Archive for June 13, 2011



Sir Alfred Joseph Hitchcock, KBE (13 August 1899 – 29 April 1980) was a British director and producer. He pioneered many techniques in the suspense and psychological thriller genres. After a successful career in his native United Kingdom in both silent films and early talkies, Hitchcock moved to Hollywood. In 1956 he became an American citizen while remaining a British subject.

Over a career spanning more than half a century, Hitchcock fashioned for himself a distinctive and recognizable directorial style. He pioneered the use of a camera made to move in a way that mimics a person’s gaze, forcing viewers to engage in a form of voyeurism. He framed shots to maximize anxiety, fear, or empathy, and used innovative film editing. His stories frequently feature fugitives on the run from the law alongside “icy blonde” female characters. Many of Hitchcock’s films have twist endings and thrilling plots featuring depictions of violence, murder, and crime, although many of the mysteries function as decoys or “MacGuffins” meant only to serve thematic elements in the film and the extremely complex psychological examinations of the characters. Hitchcock’s films also borrow many themes from psychoanalysis and feature strong sexual undertones. Through his cameo appearances in his own films, interviews, film trailers, and the television program Alfred Hitchcock Presents, he became a cultural icon.

Hitchcock directed more than fifty feature films in a career spanning six decades. Often regarded as the greatest British filmmaker, he came first in a 2007 poll of film critics in Britain’s Daily Telegraph, which said: “Unquestionably the greatest filmmaker to emerge from these islands, Hitchcock did more than any director to shape modern cinema, which would be utterly different without him. His flair was for narrative, cruelly withholding crucial information (from his characters and from us) and engaging the emotions of the audience like no one else.” The magazine MovieMaker has described him as the most influential filmmaker of all-time, and he is widely regarded as one of cinema’s most significant artists.

Pearl Harber on Sunday

Posted: June 13, 2011 in Art Book, AVIATION, History, War

The attack on Pearl Harbor (called Hawaii Operation or Operation AI by the Japanese Imperial General Headquarters (Operation Z in planning)[8] and the Battle of Pearl Harbor) was a surprise military strike conducted by the Imperial Japanese Navy against the United States naval base at Pearl Harbor, Hawaii, on the morning of December 7, 1941 (December 8 in Japan). The attack was intended as a preventive action in order to keep the U.S. Pacific Fleet from interfering with military actions the Empire of Japan was planning in Southeast Asia against overseas territories of the United Kingdom, the Netherlands, and the United States.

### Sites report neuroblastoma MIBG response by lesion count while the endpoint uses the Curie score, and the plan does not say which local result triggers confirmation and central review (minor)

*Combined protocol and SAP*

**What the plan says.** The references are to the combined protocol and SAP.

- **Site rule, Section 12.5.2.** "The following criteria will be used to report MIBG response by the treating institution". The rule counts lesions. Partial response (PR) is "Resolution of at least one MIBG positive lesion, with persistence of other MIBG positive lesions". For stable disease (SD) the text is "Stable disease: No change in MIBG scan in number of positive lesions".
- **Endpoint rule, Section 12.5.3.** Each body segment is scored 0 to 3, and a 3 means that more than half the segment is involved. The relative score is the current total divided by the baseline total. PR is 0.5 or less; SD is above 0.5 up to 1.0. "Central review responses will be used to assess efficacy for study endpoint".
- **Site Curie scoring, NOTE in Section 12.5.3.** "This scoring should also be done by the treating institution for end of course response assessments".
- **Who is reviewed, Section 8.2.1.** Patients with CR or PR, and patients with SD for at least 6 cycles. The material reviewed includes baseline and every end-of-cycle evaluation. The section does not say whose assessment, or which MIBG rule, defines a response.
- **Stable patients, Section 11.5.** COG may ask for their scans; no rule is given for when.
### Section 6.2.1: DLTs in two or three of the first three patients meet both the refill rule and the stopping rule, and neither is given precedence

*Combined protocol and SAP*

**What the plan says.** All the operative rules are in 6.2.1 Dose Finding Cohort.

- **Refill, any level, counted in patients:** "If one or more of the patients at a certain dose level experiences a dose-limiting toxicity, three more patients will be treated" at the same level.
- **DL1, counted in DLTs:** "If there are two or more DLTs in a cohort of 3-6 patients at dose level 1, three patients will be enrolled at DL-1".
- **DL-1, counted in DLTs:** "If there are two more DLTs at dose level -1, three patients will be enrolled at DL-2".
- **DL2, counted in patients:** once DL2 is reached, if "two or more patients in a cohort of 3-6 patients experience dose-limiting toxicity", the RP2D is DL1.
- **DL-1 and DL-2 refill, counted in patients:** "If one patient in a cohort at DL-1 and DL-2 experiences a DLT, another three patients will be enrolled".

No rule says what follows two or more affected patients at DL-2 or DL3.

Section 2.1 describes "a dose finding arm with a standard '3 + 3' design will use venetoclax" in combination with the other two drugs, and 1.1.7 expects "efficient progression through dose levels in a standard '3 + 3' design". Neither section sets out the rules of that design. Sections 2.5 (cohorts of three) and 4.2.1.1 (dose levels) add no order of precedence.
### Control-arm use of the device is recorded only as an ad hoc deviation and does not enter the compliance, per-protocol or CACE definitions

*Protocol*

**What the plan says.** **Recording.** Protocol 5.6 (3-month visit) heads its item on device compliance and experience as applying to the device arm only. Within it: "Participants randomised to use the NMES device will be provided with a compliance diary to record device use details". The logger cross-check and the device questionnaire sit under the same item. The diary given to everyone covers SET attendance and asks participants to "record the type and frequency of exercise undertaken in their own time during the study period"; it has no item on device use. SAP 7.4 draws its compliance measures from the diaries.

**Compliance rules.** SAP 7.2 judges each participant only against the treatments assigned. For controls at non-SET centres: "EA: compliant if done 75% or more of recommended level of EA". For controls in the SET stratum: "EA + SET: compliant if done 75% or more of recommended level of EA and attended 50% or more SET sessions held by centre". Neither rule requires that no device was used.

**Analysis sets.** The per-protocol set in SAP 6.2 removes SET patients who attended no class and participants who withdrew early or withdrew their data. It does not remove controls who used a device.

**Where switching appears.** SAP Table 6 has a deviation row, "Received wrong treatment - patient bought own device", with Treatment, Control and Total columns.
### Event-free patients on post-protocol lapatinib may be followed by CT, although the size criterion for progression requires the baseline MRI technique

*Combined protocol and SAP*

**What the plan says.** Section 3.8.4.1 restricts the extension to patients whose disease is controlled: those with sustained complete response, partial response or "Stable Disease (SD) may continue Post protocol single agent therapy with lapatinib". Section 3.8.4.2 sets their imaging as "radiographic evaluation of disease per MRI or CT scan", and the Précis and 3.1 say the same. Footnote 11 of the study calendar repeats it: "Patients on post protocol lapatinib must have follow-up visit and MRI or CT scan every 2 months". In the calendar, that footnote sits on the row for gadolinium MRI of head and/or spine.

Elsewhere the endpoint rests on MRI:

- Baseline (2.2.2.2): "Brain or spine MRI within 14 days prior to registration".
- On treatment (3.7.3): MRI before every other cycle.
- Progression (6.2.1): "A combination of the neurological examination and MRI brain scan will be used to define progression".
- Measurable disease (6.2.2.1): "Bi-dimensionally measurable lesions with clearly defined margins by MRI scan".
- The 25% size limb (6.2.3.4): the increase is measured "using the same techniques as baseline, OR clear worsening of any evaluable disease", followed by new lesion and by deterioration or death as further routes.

The base was attacked by 353 Japanese fighters, bombers and torpedo planes in two waves, launched from six aircraft carriers. Four U.S. Navy battleships were sunk (two of which were raised and returned to service later in the war) and the four others present were damaged. The Japanese also sank or damaged three cruisers, three destroyers, an anti-aircraft training ship,[nb 2] and one minelayer. 188 U.S. aircraft were destroyed; 2,402 men were killed and 1,282 wounded. The power station, shipyard, maintenance, and fuel and torpedo storage facilities, as well as the submarine piers and headquarters building (also home of the intelligence section) were not attacked. Japanese losses were light: 29 aircraft and five midget submarines lost, and 65 servicemen killed or wounded. One Japanese sailor was captured.

The attack came as a profound shock to the American people and led directly to the American entry into World War II in both the Pacific and European theaters. The following day (December 8) the United States declared war on Japan. Domestic support for isolationism, which had been strong, disappeared. Clandestine support of Britain (for example the Neutrality Patrol) was replaced by active alliance. Subsequent operations by the U.S. prompted Germany and Italy to declare war on the U.S. on December 11, which was reciprocated by the U.S. the same day.

Despite numerous historical precedents for unannounced military action by Japan, the lack of any formal warning, particularly while negotiations were still apparently ongoing, led President Franklin D. Roosevelt to proclaim December 7, 1941, “a date which will live in infamy”.



Human Storage

Posted: June 13, 2011 in Art Book, Human, Life, WEIRD